On Exhibit: Rocky Shore
small fishes, shrimp, crabs and other crustaceans
5.5 inches (14 cm)
cabezon, Red Irish Lord, other sculpins; Family: Cottidae
Washington to Baja California
Coralline sculpins hug the bottoms of Pacific coast tide pools. Although common, these fishes can be hard to see—their colors blend in well as they hide among seaweeds and rocks. Their camouflage makes it hard for bigger fishes and hungry birds to find them.
As the tide comes in, coralline sculpins often leave their home pools and follow the incoming water to hunt in pools higher up. When the tide falls again, they head straight back to the pool in which they started.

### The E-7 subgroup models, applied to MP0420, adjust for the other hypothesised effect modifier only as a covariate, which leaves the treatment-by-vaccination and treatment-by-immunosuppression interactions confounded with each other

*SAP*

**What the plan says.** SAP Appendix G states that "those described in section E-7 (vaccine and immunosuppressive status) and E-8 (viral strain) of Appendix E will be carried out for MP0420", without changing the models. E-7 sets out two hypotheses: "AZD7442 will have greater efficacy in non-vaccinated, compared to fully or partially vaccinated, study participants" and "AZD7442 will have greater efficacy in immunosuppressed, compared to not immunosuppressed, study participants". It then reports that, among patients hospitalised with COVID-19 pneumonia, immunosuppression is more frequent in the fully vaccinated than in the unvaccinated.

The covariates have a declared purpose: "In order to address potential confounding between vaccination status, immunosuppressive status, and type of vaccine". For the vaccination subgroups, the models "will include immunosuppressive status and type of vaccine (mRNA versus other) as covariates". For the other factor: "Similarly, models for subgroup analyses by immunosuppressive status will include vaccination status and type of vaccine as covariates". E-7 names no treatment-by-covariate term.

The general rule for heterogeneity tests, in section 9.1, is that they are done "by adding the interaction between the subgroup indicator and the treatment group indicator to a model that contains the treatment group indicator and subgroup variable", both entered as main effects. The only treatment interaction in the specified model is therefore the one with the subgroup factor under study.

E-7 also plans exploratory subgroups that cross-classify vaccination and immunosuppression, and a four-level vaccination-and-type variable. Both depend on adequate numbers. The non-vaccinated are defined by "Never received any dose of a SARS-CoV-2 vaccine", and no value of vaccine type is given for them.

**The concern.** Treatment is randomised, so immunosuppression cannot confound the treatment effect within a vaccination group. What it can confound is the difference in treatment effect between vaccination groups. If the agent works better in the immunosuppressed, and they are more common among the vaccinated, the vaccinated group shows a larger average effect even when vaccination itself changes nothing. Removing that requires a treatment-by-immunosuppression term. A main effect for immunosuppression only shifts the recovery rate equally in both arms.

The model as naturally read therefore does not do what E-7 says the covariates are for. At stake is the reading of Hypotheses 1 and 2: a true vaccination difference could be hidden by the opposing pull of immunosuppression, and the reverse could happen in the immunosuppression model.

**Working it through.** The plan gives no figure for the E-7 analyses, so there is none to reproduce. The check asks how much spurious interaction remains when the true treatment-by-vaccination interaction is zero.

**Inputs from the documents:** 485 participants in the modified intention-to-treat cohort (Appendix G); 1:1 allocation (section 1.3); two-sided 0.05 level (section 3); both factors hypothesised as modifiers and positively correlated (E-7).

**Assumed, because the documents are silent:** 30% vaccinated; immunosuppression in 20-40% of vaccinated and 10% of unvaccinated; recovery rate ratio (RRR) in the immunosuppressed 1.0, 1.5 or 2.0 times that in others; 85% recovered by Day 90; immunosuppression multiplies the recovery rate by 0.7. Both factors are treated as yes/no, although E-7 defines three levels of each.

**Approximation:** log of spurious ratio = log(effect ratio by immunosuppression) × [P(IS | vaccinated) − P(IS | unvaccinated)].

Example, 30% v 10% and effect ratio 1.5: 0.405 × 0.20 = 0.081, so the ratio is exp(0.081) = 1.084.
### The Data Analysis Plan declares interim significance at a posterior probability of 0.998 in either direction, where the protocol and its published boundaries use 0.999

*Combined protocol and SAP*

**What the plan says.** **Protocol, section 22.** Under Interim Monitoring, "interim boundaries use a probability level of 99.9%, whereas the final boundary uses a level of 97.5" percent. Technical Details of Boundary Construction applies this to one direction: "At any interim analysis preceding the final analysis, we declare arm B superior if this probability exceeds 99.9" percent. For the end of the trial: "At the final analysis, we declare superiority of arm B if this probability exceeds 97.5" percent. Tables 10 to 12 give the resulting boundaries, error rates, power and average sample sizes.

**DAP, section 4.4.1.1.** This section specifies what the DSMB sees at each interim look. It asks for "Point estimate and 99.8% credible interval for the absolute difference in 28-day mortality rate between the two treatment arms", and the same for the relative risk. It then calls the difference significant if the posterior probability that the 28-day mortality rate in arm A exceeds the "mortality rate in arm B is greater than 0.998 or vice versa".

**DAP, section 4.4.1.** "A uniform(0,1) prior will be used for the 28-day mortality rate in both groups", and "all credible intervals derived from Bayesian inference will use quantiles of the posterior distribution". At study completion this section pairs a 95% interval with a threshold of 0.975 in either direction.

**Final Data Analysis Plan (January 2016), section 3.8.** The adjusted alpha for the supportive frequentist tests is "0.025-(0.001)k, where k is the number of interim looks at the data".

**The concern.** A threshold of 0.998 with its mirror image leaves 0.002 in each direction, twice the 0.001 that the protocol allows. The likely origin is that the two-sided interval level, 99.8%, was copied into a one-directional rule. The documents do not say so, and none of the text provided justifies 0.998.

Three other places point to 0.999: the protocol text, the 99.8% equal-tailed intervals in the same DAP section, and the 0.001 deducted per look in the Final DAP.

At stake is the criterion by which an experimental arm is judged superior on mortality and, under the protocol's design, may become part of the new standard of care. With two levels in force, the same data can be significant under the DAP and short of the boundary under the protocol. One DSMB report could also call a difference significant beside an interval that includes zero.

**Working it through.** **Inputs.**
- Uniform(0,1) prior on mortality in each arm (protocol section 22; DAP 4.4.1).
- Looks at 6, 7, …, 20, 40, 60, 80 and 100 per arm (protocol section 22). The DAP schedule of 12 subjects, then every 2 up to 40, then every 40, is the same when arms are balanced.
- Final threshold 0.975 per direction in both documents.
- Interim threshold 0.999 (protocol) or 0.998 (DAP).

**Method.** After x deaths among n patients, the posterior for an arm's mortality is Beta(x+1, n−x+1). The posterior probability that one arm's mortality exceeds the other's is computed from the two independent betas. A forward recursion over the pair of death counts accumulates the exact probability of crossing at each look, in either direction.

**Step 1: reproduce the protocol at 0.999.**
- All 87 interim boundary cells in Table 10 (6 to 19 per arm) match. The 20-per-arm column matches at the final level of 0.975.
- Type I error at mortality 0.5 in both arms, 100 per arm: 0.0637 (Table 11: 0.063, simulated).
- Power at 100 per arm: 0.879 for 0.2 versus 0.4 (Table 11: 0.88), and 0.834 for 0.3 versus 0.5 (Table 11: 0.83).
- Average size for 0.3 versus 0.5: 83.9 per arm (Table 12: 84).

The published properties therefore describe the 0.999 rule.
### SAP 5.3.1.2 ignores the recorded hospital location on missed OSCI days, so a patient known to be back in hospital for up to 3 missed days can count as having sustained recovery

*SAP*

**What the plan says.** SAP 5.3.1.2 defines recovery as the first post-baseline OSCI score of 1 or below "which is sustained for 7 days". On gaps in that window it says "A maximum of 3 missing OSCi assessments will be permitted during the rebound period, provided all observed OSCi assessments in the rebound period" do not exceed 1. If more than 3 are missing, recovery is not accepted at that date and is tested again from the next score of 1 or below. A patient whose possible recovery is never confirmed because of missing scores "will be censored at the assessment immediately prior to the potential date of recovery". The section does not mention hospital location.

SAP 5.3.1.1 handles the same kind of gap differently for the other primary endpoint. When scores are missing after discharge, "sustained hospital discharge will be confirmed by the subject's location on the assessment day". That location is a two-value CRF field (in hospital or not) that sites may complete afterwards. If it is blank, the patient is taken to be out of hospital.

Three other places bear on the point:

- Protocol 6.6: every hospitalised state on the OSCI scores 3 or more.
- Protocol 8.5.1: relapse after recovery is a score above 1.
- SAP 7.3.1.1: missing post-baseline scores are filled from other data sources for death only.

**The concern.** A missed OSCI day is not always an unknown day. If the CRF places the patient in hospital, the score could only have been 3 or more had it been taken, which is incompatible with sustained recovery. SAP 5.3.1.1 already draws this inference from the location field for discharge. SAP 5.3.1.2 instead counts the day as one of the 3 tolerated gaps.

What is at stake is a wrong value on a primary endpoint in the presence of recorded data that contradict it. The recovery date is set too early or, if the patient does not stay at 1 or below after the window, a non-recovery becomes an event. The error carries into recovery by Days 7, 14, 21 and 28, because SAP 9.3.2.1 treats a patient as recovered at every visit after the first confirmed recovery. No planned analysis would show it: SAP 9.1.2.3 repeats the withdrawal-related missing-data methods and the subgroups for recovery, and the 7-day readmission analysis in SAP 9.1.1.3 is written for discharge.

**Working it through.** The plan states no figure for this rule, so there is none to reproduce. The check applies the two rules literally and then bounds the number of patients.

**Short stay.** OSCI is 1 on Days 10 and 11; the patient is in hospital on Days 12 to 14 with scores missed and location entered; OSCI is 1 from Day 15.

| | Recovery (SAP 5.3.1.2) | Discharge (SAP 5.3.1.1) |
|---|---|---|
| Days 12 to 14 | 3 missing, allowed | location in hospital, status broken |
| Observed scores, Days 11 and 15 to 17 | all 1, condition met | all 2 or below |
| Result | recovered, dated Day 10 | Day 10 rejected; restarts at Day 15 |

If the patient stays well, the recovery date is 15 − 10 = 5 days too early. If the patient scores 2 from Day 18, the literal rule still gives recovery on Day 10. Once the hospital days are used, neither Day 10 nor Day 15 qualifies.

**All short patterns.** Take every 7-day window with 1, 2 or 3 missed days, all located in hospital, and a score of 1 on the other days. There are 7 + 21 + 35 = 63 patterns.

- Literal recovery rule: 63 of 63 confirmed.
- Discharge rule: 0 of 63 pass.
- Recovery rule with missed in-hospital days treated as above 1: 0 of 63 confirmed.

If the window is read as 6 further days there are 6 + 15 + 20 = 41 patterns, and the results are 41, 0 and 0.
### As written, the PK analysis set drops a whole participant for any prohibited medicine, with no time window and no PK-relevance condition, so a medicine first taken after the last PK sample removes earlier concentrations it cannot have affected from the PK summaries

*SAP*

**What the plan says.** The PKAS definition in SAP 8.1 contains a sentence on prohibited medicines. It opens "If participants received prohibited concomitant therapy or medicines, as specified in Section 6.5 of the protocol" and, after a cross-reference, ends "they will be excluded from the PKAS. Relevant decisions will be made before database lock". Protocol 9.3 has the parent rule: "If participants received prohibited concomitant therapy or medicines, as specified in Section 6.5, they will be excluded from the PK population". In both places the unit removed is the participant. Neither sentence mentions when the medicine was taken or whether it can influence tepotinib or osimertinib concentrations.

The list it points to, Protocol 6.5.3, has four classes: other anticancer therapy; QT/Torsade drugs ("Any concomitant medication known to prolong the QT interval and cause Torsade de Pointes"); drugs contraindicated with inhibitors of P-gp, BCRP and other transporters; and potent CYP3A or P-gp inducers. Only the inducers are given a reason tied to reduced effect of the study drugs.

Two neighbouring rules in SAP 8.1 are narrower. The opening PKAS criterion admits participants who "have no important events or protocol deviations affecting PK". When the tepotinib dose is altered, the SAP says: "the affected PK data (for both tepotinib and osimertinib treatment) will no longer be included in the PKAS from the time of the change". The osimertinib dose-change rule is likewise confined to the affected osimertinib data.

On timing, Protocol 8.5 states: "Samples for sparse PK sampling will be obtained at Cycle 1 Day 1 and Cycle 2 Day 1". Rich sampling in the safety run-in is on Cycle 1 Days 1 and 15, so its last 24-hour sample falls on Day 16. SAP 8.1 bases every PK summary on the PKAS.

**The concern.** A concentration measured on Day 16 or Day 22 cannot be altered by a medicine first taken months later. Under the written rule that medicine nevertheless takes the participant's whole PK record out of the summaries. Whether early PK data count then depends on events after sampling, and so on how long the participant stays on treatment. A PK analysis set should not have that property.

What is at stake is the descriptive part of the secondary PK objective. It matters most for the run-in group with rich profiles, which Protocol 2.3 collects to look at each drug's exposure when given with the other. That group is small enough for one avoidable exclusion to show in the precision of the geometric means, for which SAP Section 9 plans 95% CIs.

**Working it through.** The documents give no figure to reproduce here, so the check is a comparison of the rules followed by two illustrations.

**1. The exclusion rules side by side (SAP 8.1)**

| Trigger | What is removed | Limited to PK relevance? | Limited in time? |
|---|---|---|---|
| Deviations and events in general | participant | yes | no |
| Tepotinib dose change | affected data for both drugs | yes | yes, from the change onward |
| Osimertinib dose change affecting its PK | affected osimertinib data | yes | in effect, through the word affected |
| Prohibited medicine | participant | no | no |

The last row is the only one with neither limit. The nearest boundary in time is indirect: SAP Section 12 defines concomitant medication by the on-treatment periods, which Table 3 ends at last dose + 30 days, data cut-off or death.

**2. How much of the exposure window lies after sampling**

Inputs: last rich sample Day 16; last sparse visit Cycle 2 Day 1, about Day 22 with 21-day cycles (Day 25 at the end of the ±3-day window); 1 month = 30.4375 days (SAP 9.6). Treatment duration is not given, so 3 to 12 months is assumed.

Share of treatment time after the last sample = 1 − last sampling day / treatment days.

You can help protect rocky shores. When you visit the seashore, pick up trash and carry it out with you. Aluminum cans, fishing line and plastic rings can harm ocean animals. And please leave rocky shore plants and animals where you find them.
This is one of the "tidepool johnnies," a group of small sculpins you're most likely to spot when you visit a tide pool.